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$k=\dfrac{12Mg}{h}$

Giancoli 6th Edition, Chapter 6, Problem 45

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Chapter 6, Problem 45 is solved.

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Transcript for this Giancoli solution

So the question here is what is the spring constant 'k'? Now what does that need to be in order so that the elevator when it falls from this height 'h' doesn’t experience an acceleration greater than 5 G’s? So we're gonna start by saying the energy initial kinetic and potential energy is equal to the final kinetic and potential energy that's how we start those questions in this chapter. And we'll say that the initial kinetic energy is 0 at the tope here where it starts to fall and then the final kinetic energy will also be 0 and that's when the elevator has fully compressed the spring. And this potential energy is gonna be 'm' and that's the elevator plus the occupants included 'mg' and its height. Now its height is gonna be 'h' plus however much it compresses the spring so let's call that 'x'. So the spring is gonna get compressed by a further 'x'. And if I were to make a little picture of sometime later you would have a compressed spring and an elevator on top. This is sometime later after the elevator falls and the spring ended up compressing this far that's 'x'. That initial gravitational potential that the elevator has is gonna equal ½ 'kx' squared the elastic potential of the spring when it's fully compressed. There's no gravitational potential in the final case because we've chosen the reference point to be this point of maximum compression and just so that there is no extra term there. We don’t want to have to talk about gravity on the right hand side there. Okay let's call that equation 1. And a different train of thought we're gonna now instead think about the forces that are on this elevator when it's on the spring. It's gonna have a force up on it, it's gonna have a force up equal to 'kx' that's the spring force. And it's also gonna have a force down due to gravity and the force up is actually gonna be significantly larger it's gonna accelerate upwards it's gonna rebound there. And algebraically we'll say 'kx' positive because it's up minus 'mg' negative or minus because it's down equals mass times acceleration that's the Newton's second law. And this has to be 5 Gs that's what the acceleration is.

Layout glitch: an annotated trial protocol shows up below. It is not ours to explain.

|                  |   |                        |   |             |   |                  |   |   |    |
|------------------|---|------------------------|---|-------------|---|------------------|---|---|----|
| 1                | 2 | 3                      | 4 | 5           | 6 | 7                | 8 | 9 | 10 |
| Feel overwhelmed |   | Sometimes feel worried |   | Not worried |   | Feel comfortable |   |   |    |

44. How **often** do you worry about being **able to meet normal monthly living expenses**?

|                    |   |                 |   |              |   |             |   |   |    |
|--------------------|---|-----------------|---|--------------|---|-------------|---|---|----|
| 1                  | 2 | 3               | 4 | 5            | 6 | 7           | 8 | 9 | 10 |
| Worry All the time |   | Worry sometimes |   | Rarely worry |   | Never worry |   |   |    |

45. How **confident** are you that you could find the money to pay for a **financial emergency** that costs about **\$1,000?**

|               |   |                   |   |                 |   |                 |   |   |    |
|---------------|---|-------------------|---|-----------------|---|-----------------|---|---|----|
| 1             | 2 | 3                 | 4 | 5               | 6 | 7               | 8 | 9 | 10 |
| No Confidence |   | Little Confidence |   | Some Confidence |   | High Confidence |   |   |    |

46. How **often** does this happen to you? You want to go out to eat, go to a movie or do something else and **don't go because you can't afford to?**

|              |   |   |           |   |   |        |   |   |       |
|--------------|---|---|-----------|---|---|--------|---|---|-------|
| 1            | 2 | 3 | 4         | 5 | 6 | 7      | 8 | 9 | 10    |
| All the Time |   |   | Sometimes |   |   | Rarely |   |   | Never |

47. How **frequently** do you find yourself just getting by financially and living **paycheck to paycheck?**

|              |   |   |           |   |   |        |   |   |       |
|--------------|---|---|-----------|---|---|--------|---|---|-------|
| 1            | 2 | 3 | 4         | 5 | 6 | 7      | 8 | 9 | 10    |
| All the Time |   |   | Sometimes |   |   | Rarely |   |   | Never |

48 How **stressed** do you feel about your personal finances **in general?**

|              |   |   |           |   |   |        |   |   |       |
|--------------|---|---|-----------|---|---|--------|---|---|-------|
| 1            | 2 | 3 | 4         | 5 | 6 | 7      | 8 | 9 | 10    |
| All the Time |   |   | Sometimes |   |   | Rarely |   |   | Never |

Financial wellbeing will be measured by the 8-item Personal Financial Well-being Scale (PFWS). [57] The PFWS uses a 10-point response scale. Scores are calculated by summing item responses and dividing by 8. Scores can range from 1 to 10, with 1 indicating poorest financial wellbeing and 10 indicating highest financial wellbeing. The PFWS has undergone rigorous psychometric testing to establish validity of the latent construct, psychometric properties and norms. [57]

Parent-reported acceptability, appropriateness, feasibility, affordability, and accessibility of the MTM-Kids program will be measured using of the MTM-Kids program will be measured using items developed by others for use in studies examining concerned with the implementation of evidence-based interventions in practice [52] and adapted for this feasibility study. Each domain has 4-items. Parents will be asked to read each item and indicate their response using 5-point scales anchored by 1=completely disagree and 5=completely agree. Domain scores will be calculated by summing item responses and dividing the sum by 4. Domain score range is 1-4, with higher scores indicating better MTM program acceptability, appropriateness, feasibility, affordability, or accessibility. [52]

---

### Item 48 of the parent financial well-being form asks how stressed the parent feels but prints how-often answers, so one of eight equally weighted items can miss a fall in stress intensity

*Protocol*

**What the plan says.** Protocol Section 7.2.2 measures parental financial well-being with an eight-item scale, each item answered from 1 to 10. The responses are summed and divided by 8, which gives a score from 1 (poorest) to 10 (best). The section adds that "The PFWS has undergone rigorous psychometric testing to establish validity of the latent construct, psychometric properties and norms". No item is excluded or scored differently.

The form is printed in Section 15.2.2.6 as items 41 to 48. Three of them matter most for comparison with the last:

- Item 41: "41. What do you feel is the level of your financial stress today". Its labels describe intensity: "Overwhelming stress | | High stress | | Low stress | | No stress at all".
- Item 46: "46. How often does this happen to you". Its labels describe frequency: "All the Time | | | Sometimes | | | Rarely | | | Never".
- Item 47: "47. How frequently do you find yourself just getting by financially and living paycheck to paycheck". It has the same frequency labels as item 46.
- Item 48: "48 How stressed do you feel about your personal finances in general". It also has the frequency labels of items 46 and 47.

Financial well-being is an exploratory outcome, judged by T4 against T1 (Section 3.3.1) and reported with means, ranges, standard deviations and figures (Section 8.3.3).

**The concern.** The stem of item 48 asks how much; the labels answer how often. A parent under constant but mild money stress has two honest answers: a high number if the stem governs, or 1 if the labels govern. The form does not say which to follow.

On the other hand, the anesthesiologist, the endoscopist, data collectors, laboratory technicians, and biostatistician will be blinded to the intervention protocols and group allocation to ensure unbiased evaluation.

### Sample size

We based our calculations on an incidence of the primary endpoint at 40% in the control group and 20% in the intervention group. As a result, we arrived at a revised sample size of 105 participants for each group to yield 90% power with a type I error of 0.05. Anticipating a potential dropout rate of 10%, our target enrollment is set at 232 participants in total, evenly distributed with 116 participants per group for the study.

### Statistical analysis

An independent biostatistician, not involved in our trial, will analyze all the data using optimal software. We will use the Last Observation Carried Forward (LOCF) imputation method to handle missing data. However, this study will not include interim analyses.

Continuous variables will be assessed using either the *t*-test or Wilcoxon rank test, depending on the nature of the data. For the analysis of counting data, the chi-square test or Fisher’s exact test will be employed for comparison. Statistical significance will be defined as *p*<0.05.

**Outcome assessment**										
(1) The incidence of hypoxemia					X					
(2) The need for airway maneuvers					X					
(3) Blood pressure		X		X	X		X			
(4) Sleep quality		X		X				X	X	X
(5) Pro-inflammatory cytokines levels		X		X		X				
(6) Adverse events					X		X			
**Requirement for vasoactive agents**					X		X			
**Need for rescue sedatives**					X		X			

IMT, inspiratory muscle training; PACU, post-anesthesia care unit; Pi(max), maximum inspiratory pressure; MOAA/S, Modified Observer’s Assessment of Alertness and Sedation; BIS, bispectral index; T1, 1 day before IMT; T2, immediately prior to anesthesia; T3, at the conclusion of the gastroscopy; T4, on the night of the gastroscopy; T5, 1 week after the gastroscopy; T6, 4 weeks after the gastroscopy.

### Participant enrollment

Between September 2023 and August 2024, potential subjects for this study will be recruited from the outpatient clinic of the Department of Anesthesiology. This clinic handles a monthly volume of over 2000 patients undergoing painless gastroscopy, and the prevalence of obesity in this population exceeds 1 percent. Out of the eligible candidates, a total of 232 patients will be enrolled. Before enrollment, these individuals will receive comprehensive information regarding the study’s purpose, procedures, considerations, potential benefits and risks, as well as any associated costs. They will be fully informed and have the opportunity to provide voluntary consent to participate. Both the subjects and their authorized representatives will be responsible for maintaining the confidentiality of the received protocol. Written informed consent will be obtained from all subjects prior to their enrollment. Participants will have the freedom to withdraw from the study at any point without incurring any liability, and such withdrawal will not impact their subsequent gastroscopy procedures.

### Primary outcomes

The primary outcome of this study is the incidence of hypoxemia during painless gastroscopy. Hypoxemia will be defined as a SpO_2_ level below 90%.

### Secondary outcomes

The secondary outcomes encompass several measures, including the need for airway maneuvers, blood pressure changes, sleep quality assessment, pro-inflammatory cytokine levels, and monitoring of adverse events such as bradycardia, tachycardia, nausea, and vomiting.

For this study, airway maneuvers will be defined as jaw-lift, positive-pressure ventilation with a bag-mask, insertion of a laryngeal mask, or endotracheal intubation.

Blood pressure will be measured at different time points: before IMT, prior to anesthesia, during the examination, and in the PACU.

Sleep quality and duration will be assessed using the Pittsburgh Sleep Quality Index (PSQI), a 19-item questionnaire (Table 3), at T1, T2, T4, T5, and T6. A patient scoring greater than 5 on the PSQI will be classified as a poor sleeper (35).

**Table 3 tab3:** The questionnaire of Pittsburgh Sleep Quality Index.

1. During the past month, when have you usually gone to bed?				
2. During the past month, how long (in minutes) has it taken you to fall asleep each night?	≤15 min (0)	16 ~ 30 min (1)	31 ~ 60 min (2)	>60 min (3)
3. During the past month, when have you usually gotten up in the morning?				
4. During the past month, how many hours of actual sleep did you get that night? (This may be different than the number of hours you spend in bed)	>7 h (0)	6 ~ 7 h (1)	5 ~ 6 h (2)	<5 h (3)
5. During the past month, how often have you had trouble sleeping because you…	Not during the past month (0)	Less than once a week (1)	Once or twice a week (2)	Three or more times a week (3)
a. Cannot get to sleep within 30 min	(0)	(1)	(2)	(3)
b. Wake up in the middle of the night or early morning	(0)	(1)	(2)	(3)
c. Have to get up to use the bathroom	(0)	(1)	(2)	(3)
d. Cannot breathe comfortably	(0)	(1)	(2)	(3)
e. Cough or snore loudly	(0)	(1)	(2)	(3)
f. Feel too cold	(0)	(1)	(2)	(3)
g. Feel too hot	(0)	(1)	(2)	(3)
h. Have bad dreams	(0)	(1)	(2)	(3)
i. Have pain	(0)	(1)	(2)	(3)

So we'll say 5 'mg' we've substituted 5 'g' in place of 'a.' We're gonna solve this for 'x' and then substituting equation 1 with our result for 'x'. So we have that 'kx' equals 'mg' plus 5 'mg' where I've moved this term added it to both sides and then that becomes 6 'mg' and now we know that 'x' is 6 'mg' over 'k' alright so let's call that equation two. So we're gonna substitute for 'x' so we're gonna take this and put it here as well as here in equation one. I'm just gonna copy equation one 'mg' times 'h' plus 'x' equals ½ 'kx' squared okay. So we have 'mg' 'h' plus 6 'mg' over 'k' making a substitution there equals ½ 'k' times 6 'mg' over 'k' all squared. So let's multiply through by 'mg' so we have 'mgh' plus 6 'mg' squared over 'k' equals ½ 'k' times 36 that's what 6 squared is times 'mg' all squared over 'k'. Now I left this 'mg' all squared so that it's clear that this is a common factor among all these terms. So we'll divide everything by that, divide everything by 'mg' so this first term becomes 'h' and we have 6 'mg' over 'k' equals 18 'mg' over 'k'. This is a 'k' squared here actually. That squared [means] 'k' squared and one of them cancels with this one and so we're left with 'k' to the power of 1 in the bottom here. Let's multiply everything through by 'k' and also subtract both sides by that 6 'mg' and we'll be left with 'k' times 'h' equals 12 'mg' and dividing both sides by 'h' gives us this final result 'k' equals 12 'mg' divided by 'h'. And it's always nice to think about equations you got as answers and think about whether or not they're plausible or reasonable. And what this is saying is that as the height increases then 'k' should be decreasing does that make sense? Well if you imagine this elevator being higher up it would have a greater speed when it gets to this spring and so it would… you can imagine that it would require a greater distance over which to decelerate. And having 'k' smaller would allow that to happen. If 'k' was really big and the spring was rigid it would prevent the elevator from going very far as it's decelerating. So having a nice soft spring it would be more of a cushiony fall and that would, you require more of a nice soft cushion the higher up the elevator starts pulling.